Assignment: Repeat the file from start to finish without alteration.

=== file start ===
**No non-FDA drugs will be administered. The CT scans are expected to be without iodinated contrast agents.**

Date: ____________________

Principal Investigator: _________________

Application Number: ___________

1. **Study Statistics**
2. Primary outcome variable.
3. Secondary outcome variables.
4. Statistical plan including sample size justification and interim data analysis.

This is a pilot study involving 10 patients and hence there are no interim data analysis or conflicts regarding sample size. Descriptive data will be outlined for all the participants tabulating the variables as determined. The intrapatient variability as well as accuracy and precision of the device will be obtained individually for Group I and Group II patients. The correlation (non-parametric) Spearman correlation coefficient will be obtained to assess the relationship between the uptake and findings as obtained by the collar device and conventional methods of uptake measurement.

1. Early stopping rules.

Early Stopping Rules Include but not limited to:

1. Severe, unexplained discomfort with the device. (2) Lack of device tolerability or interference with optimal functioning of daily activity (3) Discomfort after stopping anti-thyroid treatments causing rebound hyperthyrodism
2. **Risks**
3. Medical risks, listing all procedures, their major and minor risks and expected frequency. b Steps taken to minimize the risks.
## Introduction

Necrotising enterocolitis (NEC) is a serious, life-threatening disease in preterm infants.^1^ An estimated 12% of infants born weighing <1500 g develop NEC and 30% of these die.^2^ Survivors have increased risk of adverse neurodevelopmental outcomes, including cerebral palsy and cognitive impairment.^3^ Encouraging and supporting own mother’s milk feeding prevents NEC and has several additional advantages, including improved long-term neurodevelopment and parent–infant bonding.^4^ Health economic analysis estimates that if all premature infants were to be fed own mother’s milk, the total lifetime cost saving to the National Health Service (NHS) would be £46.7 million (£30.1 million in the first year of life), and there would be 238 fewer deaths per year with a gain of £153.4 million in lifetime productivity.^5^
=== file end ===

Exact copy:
**No non-FDA drugs will be administered. The CT scans are expected to be without iodinated contrast agents.**

Date: ____________________

Principal Investigator: _________________

Application Number: ___________

1. **Study Statistics**
2. Primary outcome variable.
3. Secondary outcome variables.
4. Statistical plan including sample size justification and interim data analysis.

This is a pilot study involving 10 patients and hence there are no interim data analysis or conflicts regarding sample size. Descriptive data will be outlined for all the participants tabulating the variables as determined. The intrapatient variability as well as accuracy and precision of the device will be obtained individually for Group I and Group II patients. The correlation (non-parametric) Spearman correlation coefficient will be obtained to assess the relationship between the uptake and findings as obtained by the collar device and conventional methods of uptake measurement.

1. Early stopping rules.

Early Stopping Rules Include but not limited to:

1. Severe, unexplained discomfort with the device. (2) Lack of device tolerability or interference with optimal functioning of daily activity (3) Discomfort after stopping anti-thyroid treatments causing rebound hyperthyrodism
2. **Risks**
3. Medical risks, listing all procedures, their major and minor risks and expected frequency. b Steps taken to minimize the risks.
## Introduction

Necrotising enterocolitis (NEC) is a serious, life-threatening disease in preterm infants.^1^ An estimated 12% of infants born weighing <1500 g develop NEC and 30% of these die.^2^ Survivors have increased risk of adverse neurodevelopmental outcomes, including cerebral palsy and cognitive impairment.^3^ Encouraging and supporting own mother’s milk feeding prevents NEC and has several additional advantages, including improved long-term neurodevelopment and parent–infant bonding.^4^ Health economic analysis estimates that if all premature infants were to be fed own mother’s milk, the total lifetime cost saving to the National Health Service (NHS) would be £46.7 million (£30.1 million in the first year of life), and there would be 238 fewer deaths per year with a gain of £153.4 million in lifetime productivity.^5^